We often consider a child’s audiogram to understand how well they are able to detect sounds across the pitch range. Similar to understanding how well the student is able to perceive speech sounds in the different formant or frequency ranges, it is also helpful to more globally consider how much speech energy they are likely to perceive. Speech energy that is received can be interpreted as audibility, which can be considered as the opportunity a student has to perceive speech. Consider typically hearing students as having almost all of the pieces of a 100-piece picture puzzle. They can easily interpret and understand the picture. Now consider the child with hearing loss as having the same picture puzzle, but missing a number of pieces. Although the picture is the same, they don’t have the same opportunity to understand and interpret the picture because parts are missing. Now think about speech in the classroom as a dynamic puzzle in which pieces are missing due to hearing ability that causes parts of speech to be missed, and is made worse by background noise and excessive reverberation.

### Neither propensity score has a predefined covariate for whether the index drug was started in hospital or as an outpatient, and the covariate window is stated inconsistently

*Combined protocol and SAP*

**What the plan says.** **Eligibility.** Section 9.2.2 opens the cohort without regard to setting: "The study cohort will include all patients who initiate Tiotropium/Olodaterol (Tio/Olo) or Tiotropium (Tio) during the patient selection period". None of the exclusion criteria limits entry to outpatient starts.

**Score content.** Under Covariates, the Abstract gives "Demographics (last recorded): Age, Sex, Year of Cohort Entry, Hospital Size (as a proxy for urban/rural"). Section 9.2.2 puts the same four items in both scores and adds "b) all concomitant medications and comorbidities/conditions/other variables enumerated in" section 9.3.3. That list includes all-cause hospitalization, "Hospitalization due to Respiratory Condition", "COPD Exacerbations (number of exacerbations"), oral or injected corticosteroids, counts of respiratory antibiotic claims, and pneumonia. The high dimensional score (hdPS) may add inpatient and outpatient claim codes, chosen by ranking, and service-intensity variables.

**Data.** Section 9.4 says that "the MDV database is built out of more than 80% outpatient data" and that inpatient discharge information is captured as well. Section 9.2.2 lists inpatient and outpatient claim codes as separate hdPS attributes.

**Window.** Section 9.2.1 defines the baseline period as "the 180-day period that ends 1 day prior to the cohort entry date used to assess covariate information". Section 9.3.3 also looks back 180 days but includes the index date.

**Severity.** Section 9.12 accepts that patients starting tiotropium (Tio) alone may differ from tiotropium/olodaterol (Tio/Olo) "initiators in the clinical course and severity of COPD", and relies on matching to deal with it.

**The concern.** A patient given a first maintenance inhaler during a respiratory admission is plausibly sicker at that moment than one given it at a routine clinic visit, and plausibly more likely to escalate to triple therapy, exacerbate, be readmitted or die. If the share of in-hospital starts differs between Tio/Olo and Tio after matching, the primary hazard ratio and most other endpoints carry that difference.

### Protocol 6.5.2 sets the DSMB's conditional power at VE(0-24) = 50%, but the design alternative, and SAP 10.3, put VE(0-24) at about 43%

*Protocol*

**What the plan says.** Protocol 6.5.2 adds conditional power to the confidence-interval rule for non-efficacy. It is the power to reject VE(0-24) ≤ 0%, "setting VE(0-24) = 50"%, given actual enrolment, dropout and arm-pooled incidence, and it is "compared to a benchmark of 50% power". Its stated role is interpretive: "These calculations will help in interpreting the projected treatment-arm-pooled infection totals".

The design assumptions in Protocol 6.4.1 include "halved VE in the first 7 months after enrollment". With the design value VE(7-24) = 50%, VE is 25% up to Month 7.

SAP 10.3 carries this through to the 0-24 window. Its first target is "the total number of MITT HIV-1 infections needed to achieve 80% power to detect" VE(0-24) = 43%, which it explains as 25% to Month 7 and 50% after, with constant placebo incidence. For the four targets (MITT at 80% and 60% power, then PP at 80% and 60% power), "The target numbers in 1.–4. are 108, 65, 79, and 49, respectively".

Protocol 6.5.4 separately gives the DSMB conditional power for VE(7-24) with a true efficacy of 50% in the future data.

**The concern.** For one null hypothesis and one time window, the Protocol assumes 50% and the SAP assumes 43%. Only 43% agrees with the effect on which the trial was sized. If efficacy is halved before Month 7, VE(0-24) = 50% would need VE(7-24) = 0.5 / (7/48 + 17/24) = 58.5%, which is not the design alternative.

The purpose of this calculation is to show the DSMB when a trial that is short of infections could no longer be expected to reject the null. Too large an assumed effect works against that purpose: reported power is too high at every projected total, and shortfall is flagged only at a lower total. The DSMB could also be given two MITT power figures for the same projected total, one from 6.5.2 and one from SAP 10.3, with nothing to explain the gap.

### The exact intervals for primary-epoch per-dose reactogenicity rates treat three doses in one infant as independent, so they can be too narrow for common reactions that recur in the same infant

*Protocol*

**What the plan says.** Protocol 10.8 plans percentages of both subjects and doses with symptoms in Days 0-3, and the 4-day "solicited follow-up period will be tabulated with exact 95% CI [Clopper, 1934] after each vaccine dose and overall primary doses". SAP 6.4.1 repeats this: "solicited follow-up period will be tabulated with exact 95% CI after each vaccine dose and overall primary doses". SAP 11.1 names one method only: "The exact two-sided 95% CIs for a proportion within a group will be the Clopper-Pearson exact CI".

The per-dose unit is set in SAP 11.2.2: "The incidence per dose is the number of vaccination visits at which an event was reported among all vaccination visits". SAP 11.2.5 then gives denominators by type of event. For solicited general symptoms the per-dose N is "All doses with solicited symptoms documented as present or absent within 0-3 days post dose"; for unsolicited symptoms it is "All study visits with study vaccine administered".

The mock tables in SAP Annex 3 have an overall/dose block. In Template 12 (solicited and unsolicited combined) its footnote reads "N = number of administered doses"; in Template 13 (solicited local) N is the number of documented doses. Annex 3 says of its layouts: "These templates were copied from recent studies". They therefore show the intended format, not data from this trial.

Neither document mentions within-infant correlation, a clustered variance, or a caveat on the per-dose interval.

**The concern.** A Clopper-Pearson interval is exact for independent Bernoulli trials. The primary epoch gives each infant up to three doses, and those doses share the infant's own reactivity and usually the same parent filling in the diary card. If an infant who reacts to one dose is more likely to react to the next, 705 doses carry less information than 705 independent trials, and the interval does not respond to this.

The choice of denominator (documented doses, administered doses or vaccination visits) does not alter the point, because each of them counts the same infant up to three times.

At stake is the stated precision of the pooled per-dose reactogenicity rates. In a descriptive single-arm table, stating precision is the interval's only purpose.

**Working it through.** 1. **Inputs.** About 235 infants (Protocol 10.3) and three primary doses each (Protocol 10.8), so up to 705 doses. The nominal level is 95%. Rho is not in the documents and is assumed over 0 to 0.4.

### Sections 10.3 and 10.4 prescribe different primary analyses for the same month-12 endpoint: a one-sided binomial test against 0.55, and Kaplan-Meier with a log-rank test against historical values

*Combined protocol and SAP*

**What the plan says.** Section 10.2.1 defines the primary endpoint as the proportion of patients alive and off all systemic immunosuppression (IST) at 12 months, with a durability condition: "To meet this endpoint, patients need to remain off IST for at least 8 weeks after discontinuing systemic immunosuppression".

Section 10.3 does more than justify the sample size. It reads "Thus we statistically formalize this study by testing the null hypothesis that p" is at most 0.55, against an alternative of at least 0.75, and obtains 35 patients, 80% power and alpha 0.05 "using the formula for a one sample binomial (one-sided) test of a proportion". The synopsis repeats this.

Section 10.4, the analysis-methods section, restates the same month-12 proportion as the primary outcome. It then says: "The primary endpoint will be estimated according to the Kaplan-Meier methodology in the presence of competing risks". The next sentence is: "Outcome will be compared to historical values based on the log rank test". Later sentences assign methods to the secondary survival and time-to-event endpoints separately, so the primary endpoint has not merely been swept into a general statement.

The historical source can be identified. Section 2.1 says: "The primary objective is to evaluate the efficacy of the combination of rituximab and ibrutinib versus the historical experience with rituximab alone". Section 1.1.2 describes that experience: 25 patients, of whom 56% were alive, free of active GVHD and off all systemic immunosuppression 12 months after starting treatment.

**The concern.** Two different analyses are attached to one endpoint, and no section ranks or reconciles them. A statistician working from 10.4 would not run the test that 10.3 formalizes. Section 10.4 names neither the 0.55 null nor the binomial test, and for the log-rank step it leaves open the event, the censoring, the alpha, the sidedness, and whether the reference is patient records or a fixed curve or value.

Speech Audibility Audiogram for Classroom Listening   represents speech audibility for 35 dB HL (soft speech) and 50 dB HL (louder than conversational level speech) inputs and is based on the figure shown right. The Speech Audibility Audiogram for Classroom Listening has
a fillable form that allows you to input student information and your Functional Listening Evaluation results, and comments.  You can also download  a
of the Speech Audibility Audiogram for Classroom Listening rather than the fillable form if you prefer. You still need to  record an individual’s average hearing level (with or without amplification).  Note: Audibility and speech perception (word recognition) are not the same. A child may be able to perform well on single—word speech understanding tasks even if audibility is significantly decreased. Read this article for more information:
Predicting Speech Audibility from the Audiogram to Advocate for Listening and Learning Needs 
Hearing Review, September 2011

Speech Perception in Classroom Acoustics by Children with Cochlear Implants. A J Audiol, 25(2) (2016). F. Iglehart.